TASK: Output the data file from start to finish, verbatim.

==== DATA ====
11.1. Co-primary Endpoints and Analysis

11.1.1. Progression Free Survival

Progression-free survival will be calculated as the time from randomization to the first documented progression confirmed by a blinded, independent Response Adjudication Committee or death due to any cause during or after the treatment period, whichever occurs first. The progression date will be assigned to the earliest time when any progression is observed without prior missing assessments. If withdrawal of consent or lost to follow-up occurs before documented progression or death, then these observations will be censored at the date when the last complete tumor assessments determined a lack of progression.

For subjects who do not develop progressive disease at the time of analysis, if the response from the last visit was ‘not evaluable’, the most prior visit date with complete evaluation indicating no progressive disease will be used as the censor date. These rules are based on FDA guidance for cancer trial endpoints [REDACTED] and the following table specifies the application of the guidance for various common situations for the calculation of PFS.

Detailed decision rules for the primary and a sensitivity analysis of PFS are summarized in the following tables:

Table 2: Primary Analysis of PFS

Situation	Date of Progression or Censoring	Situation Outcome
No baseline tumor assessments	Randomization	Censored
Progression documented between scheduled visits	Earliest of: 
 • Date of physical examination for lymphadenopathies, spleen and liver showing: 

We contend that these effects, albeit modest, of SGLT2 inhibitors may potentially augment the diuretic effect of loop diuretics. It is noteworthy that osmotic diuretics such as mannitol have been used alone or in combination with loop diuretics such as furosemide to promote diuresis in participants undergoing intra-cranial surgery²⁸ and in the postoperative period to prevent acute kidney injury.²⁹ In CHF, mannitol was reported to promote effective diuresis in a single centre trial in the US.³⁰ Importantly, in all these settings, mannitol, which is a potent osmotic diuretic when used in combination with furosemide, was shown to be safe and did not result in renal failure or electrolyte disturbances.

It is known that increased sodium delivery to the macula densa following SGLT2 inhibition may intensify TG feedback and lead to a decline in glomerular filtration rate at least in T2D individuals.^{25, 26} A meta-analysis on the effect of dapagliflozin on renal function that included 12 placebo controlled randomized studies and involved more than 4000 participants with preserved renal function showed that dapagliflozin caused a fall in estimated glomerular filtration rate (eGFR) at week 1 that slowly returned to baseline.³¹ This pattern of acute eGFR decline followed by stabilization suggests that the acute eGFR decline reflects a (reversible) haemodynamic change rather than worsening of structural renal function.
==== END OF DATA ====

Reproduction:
11.1. Co-primary Endpoints and Analysis

11.1.1. Progression Free Survival

Progression-free survival will be calculated as the time from randomization to the first documented progression confirmed by a blinded, independent Response Adjudication Committee or death due to any cause during or after the treatment period, whichever occurs first. The progression date will be assigned to the earliest time when any progression is observed without prior missing assessments. If withdrawal of consent or lost to follow-up occurs before documented progression or death, then these observations will be censored at the date when the last complete tumor assessments determined a lack of progression.

For subjects who do not develop progressive disease at the time of analysis, if the response from the last visit was ‘not evaluable’, the most prior visit date with complete evaluation indicating no progressive disease will be used as the censor date. These rules are based on FDA guidance for cancer trial endpoints [REDACTED] and the following table specifies the application of the guidance for various common situations for the calculation of PFS.

Detailed decision rules for the primary and a sensitivity analysis of PFS are summarized in the following tables:

Table 2: Primary Analysis of PFS

Situation	Date of Progression or Censoring	Situation Outcome
No baseline tumor assessments	Randomization	Censored
Progression documented between scheduled visits	Earliest of: 
 • Date of physical examination for lymphadenopathies, spleen and liver showing: 

We contend that these effects, albeit modest, of SGLT2 inhibitors may potentially augment the diuretic effect of loop diuretics. It is noteworthy that osmotic diuretics such as mannitol have been used alone or in combination with loop diuretics such as furosemide to promote diuresis in participants undergoing intra-cranial surgery²⁸ and in the postoperative period to prevent acute kidney injury.²⁹ In CHF, mannitol was reported to promote effective diuresis in a single centre trial in the US.³⁰ Importantly, in all these settings, mannitol, which is a potent osmotic diuretic when used in combination with furosemide, was shown to be safe and did not result in renal failure or electrolyte disturbances.

It is known that increased sodium delivery to the macula densa following SGLT2 inhibition may intensify TG feedback and lead to a decline in glomerular filtration rate at least in T2D individuals.^{25, 26} A meta-analysis on the effect of dapagliflozin on renal function that included 12 placebo controlled randomized studies and involved more than 4000 participants with preserved renal function showed that dapagliflozin caused a fall in estimated glomerular filtration rate (eGFR) at week 1 that slowly returned to baseline.³¹ This pattern of acute eGFR decline followed by stabilization suggests that the acute eGFR decline reflects a (reversible) haemodynamic change rather than worsening of structural renal function.